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January 17, 2012

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Struggling to get home for the holiday

A joke goes like this: A photographer meets another photographer. "I just saw a poor, shabby beggar shivering in the cold."

"What did you give him?"

"F3.5 and 1/1000 shutter."

That's what came to mind when I took out my pen and camera and interviewed migrant workers who line up night and day to buy a train ticket home and later crowd into carriages, sleeping next to each other on their bags. All to get home for family reunion in the Spring Festival.

I had nothing to offer but words and photos, which they would probably never see, while they had plenty of stories - of sadness and separation, struggle and hard work, disappointment and frustration, as well as joy.

For the past three years I have covered the annual, 40-day chunyun or spring rush, the world's largest human migration when hundreds of millions of Chinese rush to get back to their hometowns, and then return. Around 235 million will take the train this year.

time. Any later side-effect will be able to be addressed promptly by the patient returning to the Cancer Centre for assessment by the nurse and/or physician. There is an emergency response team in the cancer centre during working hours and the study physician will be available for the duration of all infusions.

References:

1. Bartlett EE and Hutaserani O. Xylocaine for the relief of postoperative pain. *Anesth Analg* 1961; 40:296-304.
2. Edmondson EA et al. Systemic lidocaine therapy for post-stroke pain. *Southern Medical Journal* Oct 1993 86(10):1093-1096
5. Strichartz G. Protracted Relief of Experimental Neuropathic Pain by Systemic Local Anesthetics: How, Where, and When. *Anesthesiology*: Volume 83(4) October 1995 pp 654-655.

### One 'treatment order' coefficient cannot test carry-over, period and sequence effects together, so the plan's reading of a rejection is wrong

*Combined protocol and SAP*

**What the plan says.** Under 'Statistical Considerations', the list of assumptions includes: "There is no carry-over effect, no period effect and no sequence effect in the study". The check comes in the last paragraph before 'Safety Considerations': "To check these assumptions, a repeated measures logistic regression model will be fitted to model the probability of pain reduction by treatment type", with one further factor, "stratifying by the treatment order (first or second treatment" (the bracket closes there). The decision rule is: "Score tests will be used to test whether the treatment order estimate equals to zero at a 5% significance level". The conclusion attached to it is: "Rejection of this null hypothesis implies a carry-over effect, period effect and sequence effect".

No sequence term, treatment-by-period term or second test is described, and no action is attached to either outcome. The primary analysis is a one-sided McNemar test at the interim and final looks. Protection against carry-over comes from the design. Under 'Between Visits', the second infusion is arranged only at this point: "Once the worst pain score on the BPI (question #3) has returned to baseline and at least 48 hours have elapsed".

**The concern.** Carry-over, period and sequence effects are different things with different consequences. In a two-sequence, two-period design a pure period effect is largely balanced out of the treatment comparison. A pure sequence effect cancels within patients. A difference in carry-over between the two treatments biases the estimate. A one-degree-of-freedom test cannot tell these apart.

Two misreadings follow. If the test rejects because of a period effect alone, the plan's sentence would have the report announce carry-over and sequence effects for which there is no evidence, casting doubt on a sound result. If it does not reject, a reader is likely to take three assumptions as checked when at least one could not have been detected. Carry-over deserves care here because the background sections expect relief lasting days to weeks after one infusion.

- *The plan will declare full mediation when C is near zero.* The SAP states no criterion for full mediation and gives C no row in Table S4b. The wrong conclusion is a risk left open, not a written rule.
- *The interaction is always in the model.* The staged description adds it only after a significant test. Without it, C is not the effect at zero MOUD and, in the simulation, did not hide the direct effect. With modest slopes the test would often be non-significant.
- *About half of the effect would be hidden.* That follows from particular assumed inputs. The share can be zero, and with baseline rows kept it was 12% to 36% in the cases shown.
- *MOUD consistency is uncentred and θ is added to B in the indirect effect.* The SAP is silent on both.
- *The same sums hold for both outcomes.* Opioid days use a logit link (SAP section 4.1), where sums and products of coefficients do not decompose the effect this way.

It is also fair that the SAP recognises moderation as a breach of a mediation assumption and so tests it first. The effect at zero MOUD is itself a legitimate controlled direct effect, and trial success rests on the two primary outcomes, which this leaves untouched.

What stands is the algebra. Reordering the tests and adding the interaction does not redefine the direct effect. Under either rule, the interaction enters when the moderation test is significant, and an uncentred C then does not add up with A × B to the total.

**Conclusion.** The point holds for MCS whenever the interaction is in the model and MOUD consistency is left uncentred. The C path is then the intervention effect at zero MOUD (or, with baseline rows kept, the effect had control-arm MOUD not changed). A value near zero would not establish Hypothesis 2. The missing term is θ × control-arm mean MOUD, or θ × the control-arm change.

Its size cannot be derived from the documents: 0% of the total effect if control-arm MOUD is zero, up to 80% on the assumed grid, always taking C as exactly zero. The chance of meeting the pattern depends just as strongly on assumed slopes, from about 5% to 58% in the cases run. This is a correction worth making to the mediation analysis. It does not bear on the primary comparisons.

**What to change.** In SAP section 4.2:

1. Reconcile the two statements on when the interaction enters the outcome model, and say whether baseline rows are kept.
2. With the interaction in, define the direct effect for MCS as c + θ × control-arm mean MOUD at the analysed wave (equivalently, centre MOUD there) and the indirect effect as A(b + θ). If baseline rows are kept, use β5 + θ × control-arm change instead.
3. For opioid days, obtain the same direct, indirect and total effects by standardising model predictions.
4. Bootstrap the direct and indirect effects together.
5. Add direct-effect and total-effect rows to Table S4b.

I stand at the Shanghai Railway Station in an open space turned into a ticket market and watch the backs of disappointed workers who waited in long queues but failed to get a ticket.

"The gap between supply and demand still exists," the Railway Ministry acknowledges. Every year we hear capacity is insufficient, while the numbers surge.

During this period, more than twice the total Chinese population are on the road, by train, plane, bus and car. That's around 3.1 billion. Some people take multiple trips to get home and come back. Shanghai's three main railway stations along will handle more than 7 million passengers.

The migrant workers do almost every job you can think of and some you can't imagine. And they are optimistic, despite the long wait, cold weather and frustration.

Zhao Jixiong, a Sichuan Province native, told me he spent 100 yuan (US$15.87) and used up two cell phone batteries dialing the railway ticket hot line. He couldn't get a single ticket. He has a 10-year-old girl and doesn't want her to stand all the way home on the train. He'll keep trying.

Wang Jie, a Henan Province native, wants to be an actor and has confidence that he will become famous. Now he works in the interior-decorating business in Shanghai. "Maybe you can take some good photos of me," he says.


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